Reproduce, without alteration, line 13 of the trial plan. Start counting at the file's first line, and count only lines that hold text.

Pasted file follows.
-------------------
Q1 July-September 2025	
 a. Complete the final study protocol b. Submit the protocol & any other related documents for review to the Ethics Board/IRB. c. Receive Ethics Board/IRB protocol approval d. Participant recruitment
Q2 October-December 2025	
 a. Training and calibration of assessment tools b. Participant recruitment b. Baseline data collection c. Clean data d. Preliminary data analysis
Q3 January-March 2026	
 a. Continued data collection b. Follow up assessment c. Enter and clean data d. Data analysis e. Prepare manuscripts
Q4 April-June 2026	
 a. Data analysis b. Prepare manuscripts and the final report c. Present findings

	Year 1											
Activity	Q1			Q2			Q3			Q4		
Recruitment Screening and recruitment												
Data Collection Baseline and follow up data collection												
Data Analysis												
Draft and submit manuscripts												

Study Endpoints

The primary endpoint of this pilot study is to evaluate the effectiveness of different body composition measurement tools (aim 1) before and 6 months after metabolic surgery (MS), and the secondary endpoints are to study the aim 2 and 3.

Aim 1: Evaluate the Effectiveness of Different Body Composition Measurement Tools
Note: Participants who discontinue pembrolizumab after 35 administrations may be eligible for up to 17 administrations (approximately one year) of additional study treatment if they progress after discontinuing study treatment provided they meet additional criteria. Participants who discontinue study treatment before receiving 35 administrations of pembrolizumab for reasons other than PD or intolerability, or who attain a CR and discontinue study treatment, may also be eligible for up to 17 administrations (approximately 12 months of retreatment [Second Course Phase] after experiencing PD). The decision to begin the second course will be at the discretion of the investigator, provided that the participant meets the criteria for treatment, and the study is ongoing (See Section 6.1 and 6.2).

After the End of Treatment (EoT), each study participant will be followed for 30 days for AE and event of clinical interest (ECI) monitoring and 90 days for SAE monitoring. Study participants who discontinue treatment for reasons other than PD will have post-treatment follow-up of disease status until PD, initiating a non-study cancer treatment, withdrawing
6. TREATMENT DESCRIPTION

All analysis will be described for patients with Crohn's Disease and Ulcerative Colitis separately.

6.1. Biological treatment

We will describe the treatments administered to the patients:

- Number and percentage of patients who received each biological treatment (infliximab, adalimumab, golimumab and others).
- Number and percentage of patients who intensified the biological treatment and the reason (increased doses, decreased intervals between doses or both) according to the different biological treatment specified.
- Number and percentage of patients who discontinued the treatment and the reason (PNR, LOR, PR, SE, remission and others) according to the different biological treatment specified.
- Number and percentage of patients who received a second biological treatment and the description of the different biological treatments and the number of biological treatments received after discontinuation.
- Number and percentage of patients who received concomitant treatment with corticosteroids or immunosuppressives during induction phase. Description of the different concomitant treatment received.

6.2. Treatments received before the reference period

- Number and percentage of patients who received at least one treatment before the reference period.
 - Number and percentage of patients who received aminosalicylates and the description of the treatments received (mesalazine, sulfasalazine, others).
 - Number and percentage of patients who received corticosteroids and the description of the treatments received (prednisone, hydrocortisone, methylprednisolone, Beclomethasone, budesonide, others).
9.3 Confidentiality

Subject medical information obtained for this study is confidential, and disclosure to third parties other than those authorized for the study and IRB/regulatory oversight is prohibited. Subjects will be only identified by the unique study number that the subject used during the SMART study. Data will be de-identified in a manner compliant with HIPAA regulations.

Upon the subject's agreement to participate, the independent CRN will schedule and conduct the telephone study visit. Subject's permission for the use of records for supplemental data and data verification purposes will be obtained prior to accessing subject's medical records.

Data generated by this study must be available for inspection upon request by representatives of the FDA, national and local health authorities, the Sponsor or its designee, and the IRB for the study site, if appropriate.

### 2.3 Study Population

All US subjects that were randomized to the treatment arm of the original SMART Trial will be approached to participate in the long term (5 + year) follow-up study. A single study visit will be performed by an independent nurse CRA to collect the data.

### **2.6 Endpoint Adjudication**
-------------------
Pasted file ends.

Data Analysis												